Each week here at the Australian Writers’ Centre, we dissect and discuss, contort and retort, ask and gasp at the English language and all its rules, regulations and ridiculousness. It’s a celebration of language, masquerading as a passive-aggressive whinge about words and weirdness. This week, there's a shark attack…
Q: Hi AWC, where did the phrase “jump the shark” come from? I hear it a lot.
A: Where, at the beach?
Q: No, usually about TV shows or bands or celebrities.
A: Ah yep. It kind of means two things but both are related. If something has “jumped the shark” it tends to refer to something or someone that has peaked and is now in a decline in terms of popularity.
Q: Um, okay.
A: But it can also refer to the act of doing something outlandish, out of character or gimmicky – often either in response to a declining popularity or the very thing that sparks that decline. This is also called the “jumping the shark moment”.
Q: Ah, well that makes sense. Except why call it “jumping the shark”?
A: That’s from Happy Days.
Q: Don’t get all nostalgic on me – we know things aren’t great right now but…
A: No, from the TV sitcom Happy Days, which was set in the ’50s and ’60s and was huge during the 1970s and early ’80s.
Q: Still not getting the shark reference.
A: It happened at the start of its fifth season in 1977, when the show – usually set in Milwaukee, Wisconsin – went to Hollywood. And one of these special episodes had popular character Fonzie water-skiing over a shark while still wearing his trademark leather jacket.
Q: Am I right in guessing this wasn’t a normal storyline?
Q: So it was a stunt performed due to the show declining in ratings?
A: No, the ratings were huge for Happy Days throughout the ’70s – with more than 31 million people watching that particular season.
Q: So then it must have been the stunt that sparked a decline in ratings then?
A: Um, again, no. The ratings of Happy Days continued to be excellent, only dipping in the final year some six years later.
Q; Then HOW exactly was this a “jumping the shark moment” then?
A: Well, because he jumped a shark! The original jumping of the shark that resulted in the idiom was not related to a ratings slump at all, but it still broke with the usual tone of the show by being designed simply to show off Fonzie actor Henry Winkler’s real-life water-skiing skills.
Q: So when did the phrase “jumping the shark” become a thing?
A: The idiom was first used in 1985 by two University of Michigan roommates, Jon Heim and Sean Connolly, when talking about TV shows that had gone downhill. They coined the act of “jumping the shark” as being the moment when you as a viewer knew that things would never be the same. In the late ’90s, Heim made a “jumpingtheshark.com” website listing hundreds of shows and their own shark-jumping moments.
Q: Is that website still going?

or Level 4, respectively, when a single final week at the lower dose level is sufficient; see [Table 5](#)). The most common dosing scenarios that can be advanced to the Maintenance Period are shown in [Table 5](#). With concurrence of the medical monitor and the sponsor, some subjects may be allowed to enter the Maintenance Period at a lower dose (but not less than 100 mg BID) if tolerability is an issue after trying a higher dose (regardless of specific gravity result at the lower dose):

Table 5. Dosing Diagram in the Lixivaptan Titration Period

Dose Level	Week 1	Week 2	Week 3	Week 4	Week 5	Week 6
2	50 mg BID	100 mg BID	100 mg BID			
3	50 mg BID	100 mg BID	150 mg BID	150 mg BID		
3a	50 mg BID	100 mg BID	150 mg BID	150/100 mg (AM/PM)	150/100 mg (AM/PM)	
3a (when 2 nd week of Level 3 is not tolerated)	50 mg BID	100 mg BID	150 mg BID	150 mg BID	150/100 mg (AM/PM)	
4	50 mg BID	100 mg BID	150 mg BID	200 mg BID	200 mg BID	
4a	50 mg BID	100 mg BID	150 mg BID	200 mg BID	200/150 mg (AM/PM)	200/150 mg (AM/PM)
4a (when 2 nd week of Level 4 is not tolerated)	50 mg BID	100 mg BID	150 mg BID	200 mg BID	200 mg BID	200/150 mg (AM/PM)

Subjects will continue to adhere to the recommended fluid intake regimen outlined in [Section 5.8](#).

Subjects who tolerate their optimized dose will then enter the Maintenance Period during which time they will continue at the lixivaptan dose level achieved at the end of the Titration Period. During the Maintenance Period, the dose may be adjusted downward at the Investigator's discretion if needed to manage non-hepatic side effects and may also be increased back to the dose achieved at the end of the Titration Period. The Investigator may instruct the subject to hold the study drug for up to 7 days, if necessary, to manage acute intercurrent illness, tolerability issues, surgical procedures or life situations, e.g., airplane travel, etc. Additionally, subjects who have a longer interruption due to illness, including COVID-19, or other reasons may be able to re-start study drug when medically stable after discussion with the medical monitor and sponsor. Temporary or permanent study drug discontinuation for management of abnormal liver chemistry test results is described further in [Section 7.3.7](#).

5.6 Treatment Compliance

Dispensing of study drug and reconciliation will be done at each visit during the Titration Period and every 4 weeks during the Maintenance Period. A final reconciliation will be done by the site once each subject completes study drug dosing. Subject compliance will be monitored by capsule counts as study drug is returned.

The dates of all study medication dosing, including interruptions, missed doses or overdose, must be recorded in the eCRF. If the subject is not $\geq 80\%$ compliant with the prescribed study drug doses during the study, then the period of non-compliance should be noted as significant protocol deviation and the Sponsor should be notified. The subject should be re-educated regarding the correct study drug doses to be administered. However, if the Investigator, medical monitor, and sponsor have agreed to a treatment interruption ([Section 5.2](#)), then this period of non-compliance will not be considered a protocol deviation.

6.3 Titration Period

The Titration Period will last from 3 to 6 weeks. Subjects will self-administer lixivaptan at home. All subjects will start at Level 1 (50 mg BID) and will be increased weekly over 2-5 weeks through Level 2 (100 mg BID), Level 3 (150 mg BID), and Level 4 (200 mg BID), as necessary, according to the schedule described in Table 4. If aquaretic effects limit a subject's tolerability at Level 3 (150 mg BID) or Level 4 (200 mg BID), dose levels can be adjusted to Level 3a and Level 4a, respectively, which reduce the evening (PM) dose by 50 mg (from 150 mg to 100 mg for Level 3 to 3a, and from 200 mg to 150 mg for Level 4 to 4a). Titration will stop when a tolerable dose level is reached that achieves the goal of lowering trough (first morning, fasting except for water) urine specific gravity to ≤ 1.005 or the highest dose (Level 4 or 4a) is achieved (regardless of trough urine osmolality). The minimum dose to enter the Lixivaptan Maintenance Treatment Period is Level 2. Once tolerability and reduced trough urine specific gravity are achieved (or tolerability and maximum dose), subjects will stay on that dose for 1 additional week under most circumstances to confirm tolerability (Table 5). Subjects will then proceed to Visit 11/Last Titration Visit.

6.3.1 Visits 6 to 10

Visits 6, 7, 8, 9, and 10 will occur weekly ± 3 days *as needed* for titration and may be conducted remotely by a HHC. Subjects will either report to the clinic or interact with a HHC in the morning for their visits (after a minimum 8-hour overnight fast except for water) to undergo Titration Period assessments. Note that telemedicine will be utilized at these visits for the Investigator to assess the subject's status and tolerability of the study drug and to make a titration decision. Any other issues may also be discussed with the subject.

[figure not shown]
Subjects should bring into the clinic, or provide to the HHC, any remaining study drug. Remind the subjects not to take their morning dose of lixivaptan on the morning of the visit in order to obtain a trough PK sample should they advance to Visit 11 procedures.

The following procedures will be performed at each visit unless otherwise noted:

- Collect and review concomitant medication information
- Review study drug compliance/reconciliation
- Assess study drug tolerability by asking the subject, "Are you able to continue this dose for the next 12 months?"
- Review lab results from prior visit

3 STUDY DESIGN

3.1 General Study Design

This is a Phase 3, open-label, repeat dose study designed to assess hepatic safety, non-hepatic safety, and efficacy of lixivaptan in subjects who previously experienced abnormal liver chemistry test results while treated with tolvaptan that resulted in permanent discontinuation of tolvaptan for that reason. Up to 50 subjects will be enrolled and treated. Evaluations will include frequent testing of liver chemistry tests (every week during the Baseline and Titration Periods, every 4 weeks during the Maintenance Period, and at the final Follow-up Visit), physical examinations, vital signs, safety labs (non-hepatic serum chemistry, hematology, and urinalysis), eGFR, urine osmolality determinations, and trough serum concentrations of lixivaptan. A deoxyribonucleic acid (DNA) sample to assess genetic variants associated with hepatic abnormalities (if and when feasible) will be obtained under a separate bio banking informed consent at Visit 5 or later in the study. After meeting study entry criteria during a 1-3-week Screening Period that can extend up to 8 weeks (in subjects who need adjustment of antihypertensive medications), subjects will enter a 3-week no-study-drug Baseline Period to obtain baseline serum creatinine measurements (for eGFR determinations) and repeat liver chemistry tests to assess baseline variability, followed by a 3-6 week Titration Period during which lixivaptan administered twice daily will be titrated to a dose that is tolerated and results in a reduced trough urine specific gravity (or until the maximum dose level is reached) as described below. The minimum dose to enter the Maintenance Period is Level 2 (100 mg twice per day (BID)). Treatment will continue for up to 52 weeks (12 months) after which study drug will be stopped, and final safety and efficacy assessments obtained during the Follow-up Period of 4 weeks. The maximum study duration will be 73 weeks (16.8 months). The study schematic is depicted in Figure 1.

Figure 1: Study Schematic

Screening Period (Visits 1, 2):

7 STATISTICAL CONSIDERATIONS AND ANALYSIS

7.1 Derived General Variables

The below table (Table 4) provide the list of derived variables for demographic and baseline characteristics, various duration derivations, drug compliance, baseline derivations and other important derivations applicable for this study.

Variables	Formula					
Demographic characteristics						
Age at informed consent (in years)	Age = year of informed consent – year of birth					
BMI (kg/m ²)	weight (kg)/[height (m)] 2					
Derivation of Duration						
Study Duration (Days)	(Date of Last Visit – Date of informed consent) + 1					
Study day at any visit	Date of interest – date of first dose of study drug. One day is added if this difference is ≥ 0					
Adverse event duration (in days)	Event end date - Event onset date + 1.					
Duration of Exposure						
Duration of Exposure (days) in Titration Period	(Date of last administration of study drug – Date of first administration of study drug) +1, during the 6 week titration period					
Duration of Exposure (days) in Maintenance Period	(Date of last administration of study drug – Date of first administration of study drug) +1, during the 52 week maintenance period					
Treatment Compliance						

A: Well, actually no. Many say that the website itself jumped the shark when it was bought out by TV Guide in the early 2000s.
Q: So, what are some other famous “jumping the shark” moments?
A: Well, that can depend on your taste, but some of the more universal ones concern killing off or marrying off major characters in shows like Dexter, Downton Abbey, House of Cards, Homeland, Two and a Half Men, The Office, X-Files and Friends, not to mention baffling plot twists in shows like Lost, Dallas and Game of Thrones.
Q: But the idiom can refer to things other than TV shows too, right?
A: Yep. As we said earlier, if an event, company, group, show or person exhibits a sudden change that is met with rebuke, the water skis may come out.
Q: Surely the Jaws franchise must have jumped the shark?
A: Some would say everything other than the original movie fits that description – while the 1983 Jaws 3-D sequel is notably panned. As for other movie franchises, we’re going to need a bigger boat to cover the many bad sequels that would qualify. In fact, a new term of “nuking the fridge” was created in response to the absurd fourth Indiana Jones movie back in 2008.
Q: I’m starting to think that anything that is widely popular will jump the shark eventually.
A: Yeah, in today’s cynical culture that’s about right – as most things start declining eventually. The fact that the original shark jumping was actually performed at the height of that show’s popularity is a little misleading.
Q: I’m feeling paranoid all of a sudden. Do you feel that after six years this Q&A column has jumped the shark now that we’ve started talking about the origin of things like “jumping the shark”?
A: No, we’re still good. There’s plenty of good material still to come.
A: Now if you’d just hand us that watermelon, we will now proceed to carve it into an apostrophe while riding a unicycle along this high wire…
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